After Baghdadi death, Nobel laureate Nadia Murad asks: What about the rest?

UNITED NATIONS (Reuters) - The fight for justice for victims of Islamic State militants does not end with the death of leader Abu Bakr al-Baghdadi, Nobel laureate Nadia Murad said on Wednesday, asking: “How about those that raped us?”

FILE PHOTO: Nobel Peace Prize laureate, Yazidi activist Nadia Murad gestures while talking to the people during her visit to Sinjar, Iraq December 14, 2018. REUTERS/Ari Jalal

Murad, who won the 2018 Nobel Peace Prize for her efforts to end the use of sexual violence as a weapon of war, is an Iraqi Yazidi woman who was enslaved and raped by Islamic State (ISIS)fighters in Mosul, Iraq, in 2014. Several of her brothers were killed by Islamic State and their wives also held captive.

Since 2010, Baghdadi led the jihadist group. U.S. President Donald Trump announced on Sunday that Baghdadi killed himself by detonating a suicide vest after fleeing into a dead-end tunnel during a raid by U.S. special forces in northwest Syria.

“At first I talked to my sisters-in-law,” Murad told reporters at the United Nations. “Everyone was saying: ‘OK, but this is just Baghdadi, how about all these ISIS?’”

“How about those that raped us? They sold us, they still have our girls, they still have our children - about 300,000 Yazidis still missing, we don’t know anything about them,” she said.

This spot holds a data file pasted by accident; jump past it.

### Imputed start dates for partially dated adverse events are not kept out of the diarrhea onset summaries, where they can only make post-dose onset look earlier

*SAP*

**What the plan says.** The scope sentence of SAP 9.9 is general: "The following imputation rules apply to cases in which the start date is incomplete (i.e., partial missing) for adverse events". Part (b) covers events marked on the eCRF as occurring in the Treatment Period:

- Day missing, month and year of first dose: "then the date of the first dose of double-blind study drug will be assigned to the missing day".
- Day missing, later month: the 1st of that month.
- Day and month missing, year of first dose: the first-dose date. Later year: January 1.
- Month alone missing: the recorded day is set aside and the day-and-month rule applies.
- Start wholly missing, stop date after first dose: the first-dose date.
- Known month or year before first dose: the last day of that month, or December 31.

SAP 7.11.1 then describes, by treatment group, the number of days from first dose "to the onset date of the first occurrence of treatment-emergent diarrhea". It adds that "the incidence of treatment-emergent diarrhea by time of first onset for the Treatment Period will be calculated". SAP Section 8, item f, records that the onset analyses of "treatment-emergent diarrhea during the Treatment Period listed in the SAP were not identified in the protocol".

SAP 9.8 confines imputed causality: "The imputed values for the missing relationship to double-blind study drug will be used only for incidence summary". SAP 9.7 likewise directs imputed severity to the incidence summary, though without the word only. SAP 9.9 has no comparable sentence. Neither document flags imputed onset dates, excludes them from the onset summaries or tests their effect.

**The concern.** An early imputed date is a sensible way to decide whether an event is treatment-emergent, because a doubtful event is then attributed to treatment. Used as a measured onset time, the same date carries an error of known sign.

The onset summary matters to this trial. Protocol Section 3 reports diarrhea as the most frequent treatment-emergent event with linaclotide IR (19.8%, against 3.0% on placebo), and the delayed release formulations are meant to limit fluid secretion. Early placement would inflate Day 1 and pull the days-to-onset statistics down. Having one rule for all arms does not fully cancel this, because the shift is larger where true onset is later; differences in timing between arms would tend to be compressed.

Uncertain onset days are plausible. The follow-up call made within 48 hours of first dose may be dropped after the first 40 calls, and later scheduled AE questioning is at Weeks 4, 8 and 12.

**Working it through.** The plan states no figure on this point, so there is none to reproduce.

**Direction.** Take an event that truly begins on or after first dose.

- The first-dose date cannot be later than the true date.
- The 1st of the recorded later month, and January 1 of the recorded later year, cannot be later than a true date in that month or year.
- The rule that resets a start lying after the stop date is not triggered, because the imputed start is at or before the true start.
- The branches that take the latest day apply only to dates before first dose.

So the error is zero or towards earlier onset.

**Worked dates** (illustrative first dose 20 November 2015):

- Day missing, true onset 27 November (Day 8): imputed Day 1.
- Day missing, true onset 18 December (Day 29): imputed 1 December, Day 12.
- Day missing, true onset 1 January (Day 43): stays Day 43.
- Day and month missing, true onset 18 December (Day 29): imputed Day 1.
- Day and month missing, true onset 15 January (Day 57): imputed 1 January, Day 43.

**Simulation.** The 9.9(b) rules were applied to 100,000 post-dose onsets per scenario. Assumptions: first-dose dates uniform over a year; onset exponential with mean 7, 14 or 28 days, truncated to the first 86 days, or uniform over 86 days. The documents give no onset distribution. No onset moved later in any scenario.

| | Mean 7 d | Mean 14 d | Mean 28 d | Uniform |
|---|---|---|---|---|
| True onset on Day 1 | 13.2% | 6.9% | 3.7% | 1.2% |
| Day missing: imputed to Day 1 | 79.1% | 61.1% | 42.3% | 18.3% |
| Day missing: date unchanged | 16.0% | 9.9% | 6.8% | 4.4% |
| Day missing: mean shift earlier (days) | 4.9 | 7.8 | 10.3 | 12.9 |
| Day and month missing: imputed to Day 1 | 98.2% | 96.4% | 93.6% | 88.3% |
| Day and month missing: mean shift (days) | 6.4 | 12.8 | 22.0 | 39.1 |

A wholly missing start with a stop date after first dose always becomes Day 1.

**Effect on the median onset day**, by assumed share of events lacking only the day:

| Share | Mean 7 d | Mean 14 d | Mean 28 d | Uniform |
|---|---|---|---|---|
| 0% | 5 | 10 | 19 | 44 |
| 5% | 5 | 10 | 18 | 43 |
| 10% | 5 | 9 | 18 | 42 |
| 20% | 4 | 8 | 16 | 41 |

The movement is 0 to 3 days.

U.N. experts warned in June 2016 that Islamic State was committing genocide against the Yazidis in Syria and Iraq to destroy the minority religious community through killings, sexual slavery and other crimes.

Islamic State militants consider the Yazidis to be devil-worshippers. The Yazidi faith has elements of Christianity, Zoroastrianism and Islam.

“There is thousands of ISIS, they joined al Baghdadi and they continue to do what he did,” Murad said. “So it wasn’t only Baghdadi, we have to know there is thousands of ISIS like Baghdadi ... and they are not giving up.”

“We want to see them in justice,” she said.

A U.N. investigative team, created by the U.N. Security Council, is collecting and preserving evidence of acts by Islamic State in Iraq that may be war crimes, crimes against humanity or genocide. Murad and human rights lawyer Amal Clooney had long pushed Iraq to allow U.N. investigators to help.

“Those captured alive need to be brought to justice in an open court for the world to see. Justice is the only acceptable course of action,” Murad wrote on Twitter on Sunday.

“We must unite and hold #ISIS terrorists accountable in the same way the world tried the Nazis in an open court at the Nuremberg Trials.”

Reporting by Michelle Nichols; Editing by Tom Brown